TL;DR : Plants reflect green light and absorb blue and red light from sunlight to make energy, but they can also be of different colors.
This question is the kind of matter you wondered about as a child. Growing up you may have learned all about this at school in biology class and as an adult you may have forgotten the answer to this simple, yet very very complex question. (It’s ok, we get it, we’ve all been there).
Eventually you may have just neglected to keep asking everyday questions like what does nutmeg grow on, what part of a plant is it or what is a cashew nut? (In case you are now curious, you might like the answer : respectively https://en.wikipedia.org/wiki/Myristica_fragrans and https://en.wikipedia.org/wiki/Cashew. Yep, maybe you didn’t know about cashew apples yet, pretty awesome right?)
So this is what cashew apples look like. You can eat the apple or make jam with it. The cashew is situated at the bottom of the fruit. Pretty neat right?
So, let’s not get sidetracked, why are plants green? This item is one of the most important elements about plants and we understand that you want to learn more about what makes plants green – that is, chlorophyll (mostly)!
What is chlorophyll?
Chlorophyll is a compound that is known as a chelate. A chelate consists of a central metal ion bonded to a large organic molecule, composed of carbon, hydrogen, and other elements such as oxygen and nitrogen (known as chelating agents). If you’ve done a bit of chemistry or if you remember your chemistry classes from High School or College then all these terms might mean something to you if you look at the diagram a little lower. You can see the center core made of the metal ion (Magnesium – Mg) and the surrounding elements : carbon (C), hydrogen (H), and other elements such as oxygen (O) and nitrogen (N).
What does cholorophyll look like?
Chlorophyll has magnesium as its central metal ion, and the large organic molecule to which it bonds is known as a porphyrin. The porphyrin contains four nitrogen atoms bonded to the magnesium ion in a square planar arrangement. Chlorophyll occurs in a variety of forms.
The image above shows the structure of chlorophyll A.
Bonus fact : No chlorine in chlorophyll
Here is another interesting fact: Chlorophyll does not contain chlorine as the name might suggest; the chloro- portion of its name stems from the Ancient Greek word chloros, which means yellowish green. And as a bonus you’d probably also like to know that the element Chlorine derives its name from the same word. Why? Well because it is a yellowish-green gas.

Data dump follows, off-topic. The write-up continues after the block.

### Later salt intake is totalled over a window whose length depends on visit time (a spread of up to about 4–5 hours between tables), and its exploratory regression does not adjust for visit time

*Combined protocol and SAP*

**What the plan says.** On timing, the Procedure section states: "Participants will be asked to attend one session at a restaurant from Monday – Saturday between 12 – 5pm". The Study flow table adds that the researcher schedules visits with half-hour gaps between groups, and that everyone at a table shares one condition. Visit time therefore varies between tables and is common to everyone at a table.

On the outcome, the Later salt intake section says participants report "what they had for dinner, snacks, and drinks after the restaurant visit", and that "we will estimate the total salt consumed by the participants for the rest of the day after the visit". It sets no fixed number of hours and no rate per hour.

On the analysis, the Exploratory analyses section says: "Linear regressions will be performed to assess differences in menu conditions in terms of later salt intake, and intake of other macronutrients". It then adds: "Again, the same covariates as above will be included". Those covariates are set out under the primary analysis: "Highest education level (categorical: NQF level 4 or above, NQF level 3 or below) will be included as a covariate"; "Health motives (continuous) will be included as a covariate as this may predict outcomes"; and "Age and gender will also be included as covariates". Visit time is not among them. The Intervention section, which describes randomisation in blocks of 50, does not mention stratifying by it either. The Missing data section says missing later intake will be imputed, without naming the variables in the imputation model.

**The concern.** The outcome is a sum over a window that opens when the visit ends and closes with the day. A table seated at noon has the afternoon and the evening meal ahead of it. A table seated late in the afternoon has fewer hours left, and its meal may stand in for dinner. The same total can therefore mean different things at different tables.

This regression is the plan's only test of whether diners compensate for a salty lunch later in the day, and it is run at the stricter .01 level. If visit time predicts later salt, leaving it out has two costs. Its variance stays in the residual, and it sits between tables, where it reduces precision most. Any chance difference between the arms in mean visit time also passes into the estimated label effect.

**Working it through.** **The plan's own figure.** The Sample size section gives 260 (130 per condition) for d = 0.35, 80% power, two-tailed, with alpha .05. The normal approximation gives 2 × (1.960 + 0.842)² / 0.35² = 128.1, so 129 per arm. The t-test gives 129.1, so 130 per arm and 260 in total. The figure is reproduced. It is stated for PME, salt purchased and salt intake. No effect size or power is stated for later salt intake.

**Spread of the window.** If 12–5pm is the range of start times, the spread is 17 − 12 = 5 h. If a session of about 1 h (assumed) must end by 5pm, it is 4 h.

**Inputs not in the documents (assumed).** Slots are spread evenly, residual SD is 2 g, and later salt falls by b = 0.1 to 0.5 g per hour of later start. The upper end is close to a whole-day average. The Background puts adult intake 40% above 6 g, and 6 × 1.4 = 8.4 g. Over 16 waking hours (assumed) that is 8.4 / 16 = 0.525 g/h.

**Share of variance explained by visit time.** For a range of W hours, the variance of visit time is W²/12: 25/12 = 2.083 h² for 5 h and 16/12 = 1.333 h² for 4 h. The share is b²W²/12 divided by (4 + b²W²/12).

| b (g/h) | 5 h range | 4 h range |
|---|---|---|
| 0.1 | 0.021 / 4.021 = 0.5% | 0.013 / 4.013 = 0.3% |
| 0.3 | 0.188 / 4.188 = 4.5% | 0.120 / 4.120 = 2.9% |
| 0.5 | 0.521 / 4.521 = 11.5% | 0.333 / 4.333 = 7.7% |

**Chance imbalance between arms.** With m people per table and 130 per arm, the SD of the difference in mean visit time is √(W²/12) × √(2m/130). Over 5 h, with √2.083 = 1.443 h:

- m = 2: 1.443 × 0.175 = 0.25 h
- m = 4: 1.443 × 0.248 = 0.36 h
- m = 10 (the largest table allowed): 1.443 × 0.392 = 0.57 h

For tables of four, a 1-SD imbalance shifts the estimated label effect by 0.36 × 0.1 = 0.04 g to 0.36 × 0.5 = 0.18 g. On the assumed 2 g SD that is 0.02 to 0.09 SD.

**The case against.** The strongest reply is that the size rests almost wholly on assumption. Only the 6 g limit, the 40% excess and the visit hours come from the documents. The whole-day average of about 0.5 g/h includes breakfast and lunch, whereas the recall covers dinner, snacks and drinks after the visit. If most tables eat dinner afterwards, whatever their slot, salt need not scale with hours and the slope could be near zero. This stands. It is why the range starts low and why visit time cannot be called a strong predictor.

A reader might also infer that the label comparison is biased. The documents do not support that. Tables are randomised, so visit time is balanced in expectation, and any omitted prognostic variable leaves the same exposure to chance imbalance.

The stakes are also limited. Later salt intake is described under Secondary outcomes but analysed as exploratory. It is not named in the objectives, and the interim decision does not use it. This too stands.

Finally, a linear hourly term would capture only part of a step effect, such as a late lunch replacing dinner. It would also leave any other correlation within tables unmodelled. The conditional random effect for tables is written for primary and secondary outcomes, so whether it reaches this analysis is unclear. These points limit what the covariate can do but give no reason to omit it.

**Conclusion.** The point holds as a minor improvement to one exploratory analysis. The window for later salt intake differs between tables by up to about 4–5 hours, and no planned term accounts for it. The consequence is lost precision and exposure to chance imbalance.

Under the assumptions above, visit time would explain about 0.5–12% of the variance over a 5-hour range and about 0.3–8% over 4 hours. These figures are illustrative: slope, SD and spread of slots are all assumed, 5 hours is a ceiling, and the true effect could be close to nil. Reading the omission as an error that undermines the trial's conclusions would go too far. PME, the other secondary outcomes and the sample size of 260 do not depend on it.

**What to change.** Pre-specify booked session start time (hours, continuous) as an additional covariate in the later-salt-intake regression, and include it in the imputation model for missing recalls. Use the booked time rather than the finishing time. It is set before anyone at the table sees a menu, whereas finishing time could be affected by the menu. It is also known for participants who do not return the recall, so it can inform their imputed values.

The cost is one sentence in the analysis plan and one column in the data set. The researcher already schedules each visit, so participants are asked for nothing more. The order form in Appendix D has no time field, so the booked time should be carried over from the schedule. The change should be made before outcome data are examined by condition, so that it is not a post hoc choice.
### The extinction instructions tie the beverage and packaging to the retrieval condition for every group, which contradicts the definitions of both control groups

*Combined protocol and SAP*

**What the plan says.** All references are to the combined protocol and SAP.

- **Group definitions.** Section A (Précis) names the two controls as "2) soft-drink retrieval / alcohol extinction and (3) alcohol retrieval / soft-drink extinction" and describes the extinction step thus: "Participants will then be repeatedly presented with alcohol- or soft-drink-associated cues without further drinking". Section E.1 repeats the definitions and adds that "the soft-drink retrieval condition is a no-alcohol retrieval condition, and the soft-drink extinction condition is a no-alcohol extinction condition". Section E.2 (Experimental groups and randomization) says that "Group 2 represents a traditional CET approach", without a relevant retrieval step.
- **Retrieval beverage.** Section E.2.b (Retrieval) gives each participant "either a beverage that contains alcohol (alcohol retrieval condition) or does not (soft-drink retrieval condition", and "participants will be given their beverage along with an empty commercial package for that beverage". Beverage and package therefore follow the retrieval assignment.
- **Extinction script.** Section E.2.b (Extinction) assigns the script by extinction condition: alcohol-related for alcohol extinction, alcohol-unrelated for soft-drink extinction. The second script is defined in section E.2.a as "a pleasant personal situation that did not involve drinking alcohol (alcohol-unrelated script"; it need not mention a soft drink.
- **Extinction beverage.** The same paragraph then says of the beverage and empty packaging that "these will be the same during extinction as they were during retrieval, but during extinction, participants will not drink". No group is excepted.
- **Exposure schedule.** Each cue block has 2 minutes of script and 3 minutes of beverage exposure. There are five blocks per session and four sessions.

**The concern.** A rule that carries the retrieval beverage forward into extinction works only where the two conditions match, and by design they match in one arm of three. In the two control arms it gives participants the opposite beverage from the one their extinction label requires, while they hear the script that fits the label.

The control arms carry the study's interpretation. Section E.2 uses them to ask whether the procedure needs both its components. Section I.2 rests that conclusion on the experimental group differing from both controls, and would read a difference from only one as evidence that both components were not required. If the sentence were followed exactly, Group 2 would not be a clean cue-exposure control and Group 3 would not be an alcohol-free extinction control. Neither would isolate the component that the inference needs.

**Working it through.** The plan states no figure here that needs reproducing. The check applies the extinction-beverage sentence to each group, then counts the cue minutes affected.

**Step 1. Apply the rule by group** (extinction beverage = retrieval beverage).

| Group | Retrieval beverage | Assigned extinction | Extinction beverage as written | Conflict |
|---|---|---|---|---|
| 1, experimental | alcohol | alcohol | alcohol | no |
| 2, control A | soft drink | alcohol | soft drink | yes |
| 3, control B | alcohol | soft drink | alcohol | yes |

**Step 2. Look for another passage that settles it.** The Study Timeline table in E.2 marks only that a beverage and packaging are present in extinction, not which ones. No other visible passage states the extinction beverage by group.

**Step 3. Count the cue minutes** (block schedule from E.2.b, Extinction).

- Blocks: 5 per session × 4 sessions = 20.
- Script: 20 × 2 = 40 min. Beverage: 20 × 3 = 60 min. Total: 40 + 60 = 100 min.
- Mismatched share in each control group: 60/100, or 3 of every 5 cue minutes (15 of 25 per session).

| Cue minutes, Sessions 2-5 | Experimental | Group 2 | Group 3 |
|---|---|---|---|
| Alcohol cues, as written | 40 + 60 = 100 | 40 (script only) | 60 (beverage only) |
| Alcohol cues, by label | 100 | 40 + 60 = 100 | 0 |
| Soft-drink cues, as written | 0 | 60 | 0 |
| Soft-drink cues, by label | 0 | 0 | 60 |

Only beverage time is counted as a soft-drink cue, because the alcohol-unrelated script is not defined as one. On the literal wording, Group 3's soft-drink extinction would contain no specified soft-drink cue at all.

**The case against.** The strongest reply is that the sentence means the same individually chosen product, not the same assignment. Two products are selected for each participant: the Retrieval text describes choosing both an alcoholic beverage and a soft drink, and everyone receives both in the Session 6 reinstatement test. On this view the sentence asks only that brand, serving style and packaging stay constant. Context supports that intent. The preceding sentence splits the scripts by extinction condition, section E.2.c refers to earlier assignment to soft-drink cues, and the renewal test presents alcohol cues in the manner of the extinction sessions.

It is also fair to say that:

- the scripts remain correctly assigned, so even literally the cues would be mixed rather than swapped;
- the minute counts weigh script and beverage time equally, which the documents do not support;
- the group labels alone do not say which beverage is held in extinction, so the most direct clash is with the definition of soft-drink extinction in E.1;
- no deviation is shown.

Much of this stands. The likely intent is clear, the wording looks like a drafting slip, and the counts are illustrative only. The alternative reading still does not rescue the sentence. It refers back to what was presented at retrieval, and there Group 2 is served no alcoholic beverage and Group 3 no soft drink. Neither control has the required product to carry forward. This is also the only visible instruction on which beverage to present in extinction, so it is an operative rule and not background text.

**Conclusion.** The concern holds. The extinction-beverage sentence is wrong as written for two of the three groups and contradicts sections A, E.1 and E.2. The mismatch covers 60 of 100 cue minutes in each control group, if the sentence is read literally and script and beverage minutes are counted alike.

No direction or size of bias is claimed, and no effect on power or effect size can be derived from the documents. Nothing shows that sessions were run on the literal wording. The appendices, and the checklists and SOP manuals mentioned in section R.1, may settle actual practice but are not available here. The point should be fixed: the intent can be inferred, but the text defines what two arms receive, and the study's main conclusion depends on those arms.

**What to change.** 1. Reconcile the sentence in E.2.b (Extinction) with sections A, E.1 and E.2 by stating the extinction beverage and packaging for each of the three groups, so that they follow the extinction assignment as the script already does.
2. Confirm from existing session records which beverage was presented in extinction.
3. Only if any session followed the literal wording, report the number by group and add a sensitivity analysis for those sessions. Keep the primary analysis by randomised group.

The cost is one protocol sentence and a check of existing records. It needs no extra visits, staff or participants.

You know that horrible smelling gas that stings your nose like bleach that is used in making plastics, solvents for dry cleaning and metal degreasing, textiles, agrochemicals and pharmaceuticals, insecticides, dyestuffs, household cleaning products and a bunch of other things. You may think of it when you think of going to a public swimming pool for example.). Read on in Wikipedia for more about chlorine : https://en.wikipedia.org/wiki/Chlorine. By the way, the “phyll” part refers to where it is found, i.e. in leaves (from the greek phyllo = leaf).
Why is it useful?
Leaves contain this pigment called chlorophyll. And it’s this chelate that colors the leaves green. Chlorophyll helps the plants make from carbon dioxide, water, nutrients, and energy from sunlight. This process is called photosynthesis.
So remember plants need as much light and warmth as they can get in order to feed themselves properly. If you expect to succeed at growing tropical plants in cooler climates you better get a lot of light, even in winter. After all tropical plants get a great deal of sunlight all year long in the regions where they are usually found. If you cannot provide a greenhouse or sunlight windows then you should resort to artificial lightning (for citrus trees in winter) or try some neat tricks in order to amplify and cheat with the little light you get. Sometimes you can make do with just a little.
So now we know what makes plants green, but if you want to know why plants ARE green, you should keep on reading.
If you enjoyed this post and you are interested in reading more like it and getting updates every week, we encourage you to subscribe to our newsletter.
If there are any questions you would like to ask us, just do it below!
Thank you for reading!
One thought on “What makes plants green?”